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Artificial lift selection methods

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With a wide range of artificial lift systems available, it is important to choose the best method for the well, considering its location, depth, estimated production, reservoir properties, and other factors. This page reviews some of the methods available for selecting the appropriate artificial lift method for the situation. Often a combination of these methods may be used -- one to screen candidate systems, then one for selection. Some of the following discussion is after material from Lea and Patterson[1] and Lea and Nickens[2].

Consideration of depth/rate system capabilities

One simple selection or elimination method is the use of charts that show the range of depth and rate in which particular lift types can function. One example is a chart from Blais[3]. Figs. 1 and 2 are slightly altered versions of information from a presentation by Weatherford Artificial Lift Systems[4] and are probably more accurate because they are more recent. Minimums for method applications are not shown in the charts from this presentation[4]. The charts are approximate for initial selection possibilities, as any simplified charts such as these would be. Particular well conditions, such as high viscosity or sand production, may lead to the selection of a lift method that is not initially indicated by the charts. Specific designs are recommended for specific well conditions to more accurately determine the rates possible from given depths.

The depth-rate charts show how hydraulic systems can pump from the greatest depths, because of the U-tube balancing of produced fluid pressures with the hydraulic fluid pressure. Gas lift is somewhat depth limited, primarily from compressor pressures required, but has a wide range of production capacity. Beam pump produces more from shallower depths and less from deeper depths because of increasing rod weight and stretch as depth increases. Electric submersible pumps (ESPs) are depth limited because of burst limitations on housings and energy considerations for long cables, but can produce large production rates. Plunger lift is for low liquid rates, although some wells can produce more than 300 B/D. Plunger lift is not particularly depth limited because of the increased energy storage in the casing annulus as depth increases. Along with advantage/disadvantage lists, the depth-rate charts are tools for artificial lift selection or quick elimination of possibilities. NOTE: The depth-rate curves are only a relative comparison of the different lift forms and not absolutes. For example, a jet pump has been used to produce 25,000 bpd from 5000 feet.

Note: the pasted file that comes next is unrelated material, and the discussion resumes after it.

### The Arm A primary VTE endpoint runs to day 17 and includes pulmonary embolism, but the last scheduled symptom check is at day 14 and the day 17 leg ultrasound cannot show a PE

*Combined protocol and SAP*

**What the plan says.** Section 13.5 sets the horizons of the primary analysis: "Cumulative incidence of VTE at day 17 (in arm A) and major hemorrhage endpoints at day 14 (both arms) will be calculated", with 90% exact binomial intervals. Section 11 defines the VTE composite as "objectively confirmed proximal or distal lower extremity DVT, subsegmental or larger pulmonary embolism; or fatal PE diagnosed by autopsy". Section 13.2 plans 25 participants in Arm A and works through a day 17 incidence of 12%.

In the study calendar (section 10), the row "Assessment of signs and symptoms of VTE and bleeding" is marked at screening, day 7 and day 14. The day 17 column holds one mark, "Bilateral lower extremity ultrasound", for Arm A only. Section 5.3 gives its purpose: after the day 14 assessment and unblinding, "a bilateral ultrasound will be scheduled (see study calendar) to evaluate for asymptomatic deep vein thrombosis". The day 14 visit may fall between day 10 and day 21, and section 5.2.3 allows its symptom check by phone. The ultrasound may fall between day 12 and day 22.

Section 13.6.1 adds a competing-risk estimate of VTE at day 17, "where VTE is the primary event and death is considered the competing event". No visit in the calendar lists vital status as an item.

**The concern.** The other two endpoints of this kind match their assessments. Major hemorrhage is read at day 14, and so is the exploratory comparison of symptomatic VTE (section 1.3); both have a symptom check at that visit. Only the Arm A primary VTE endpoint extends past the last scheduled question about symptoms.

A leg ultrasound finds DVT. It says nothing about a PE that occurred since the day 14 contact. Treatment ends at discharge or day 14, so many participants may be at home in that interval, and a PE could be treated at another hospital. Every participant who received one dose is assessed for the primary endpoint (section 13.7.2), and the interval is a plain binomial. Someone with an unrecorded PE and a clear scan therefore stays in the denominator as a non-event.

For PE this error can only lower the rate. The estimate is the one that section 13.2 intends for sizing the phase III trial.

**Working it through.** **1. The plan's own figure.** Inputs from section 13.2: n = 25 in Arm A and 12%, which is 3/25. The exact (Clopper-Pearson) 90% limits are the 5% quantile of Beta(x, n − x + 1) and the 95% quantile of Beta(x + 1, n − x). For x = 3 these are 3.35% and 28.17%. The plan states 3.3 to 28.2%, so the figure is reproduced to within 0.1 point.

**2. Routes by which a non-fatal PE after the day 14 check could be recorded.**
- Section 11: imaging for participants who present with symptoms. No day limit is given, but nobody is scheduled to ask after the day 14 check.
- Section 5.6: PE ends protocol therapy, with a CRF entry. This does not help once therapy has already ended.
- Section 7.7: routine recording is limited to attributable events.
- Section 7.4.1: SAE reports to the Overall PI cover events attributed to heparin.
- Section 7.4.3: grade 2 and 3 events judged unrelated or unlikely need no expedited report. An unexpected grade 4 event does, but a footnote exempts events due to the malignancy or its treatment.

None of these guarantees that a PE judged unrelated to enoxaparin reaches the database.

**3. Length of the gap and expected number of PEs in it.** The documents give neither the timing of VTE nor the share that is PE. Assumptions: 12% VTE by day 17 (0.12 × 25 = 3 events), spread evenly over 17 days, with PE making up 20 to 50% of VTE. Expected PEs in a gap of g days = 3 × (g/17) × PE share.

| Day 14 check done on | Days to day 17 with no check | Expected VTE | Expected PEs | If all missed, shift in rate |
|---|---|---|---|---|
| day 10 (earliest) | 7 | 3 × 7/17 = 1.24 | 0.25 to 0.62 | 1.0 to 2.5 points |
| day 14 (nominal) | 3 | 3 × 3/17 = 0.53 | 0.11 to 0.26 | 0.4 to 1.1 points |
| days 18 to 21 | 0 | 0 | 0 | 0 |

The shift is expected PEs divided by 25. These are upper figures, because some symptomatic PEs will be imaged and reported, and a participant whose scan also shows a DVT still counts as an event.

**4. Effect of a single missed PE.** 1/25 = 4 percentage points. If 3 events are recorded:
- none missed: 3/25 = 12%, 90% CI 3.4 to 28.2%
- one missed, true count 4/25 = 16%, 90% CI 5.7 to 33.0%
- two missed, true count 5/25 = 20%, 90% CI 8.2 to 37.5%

Screening by advantages and disadvantages

The discussion of each major artificial lift system includes advantages and disadvantages, more detailed listings are available from various sources. Neely[5] contains a brief summary of advantages, disadvantages, and selection criteria for various artificial lift systems presented by experts in a forum discussion.

Clegg, et al.[6] provides the most extensive and useful listing of the various advantages and disadvantages of lift systems under a broad range of categories. Some of the information is open to interpretation, but, in general, it is the best list of artificial lift advantages and disadvantages available at this time. The information in the tables from Clegg, et al.[6] is a very useful tool for artificial lift selection.

Design considerations and overall comparisons of artificial lift list was originally developed using the information in the PEH selection tables from Clegg, et al.[6] Some of the details within this page have been updated, but the majority of the work is from the original authors. This information is used for a preliminary look at some operation details and capabilities for artificial lift. Much of the selection process can be accomplished with depth-rate charts[3][4] and this extensive set of artificial lift capabilities.[6] Very severe conditions and special conditions can require further study. Also, a quantitative economic assessment is not possible with the charts and tables.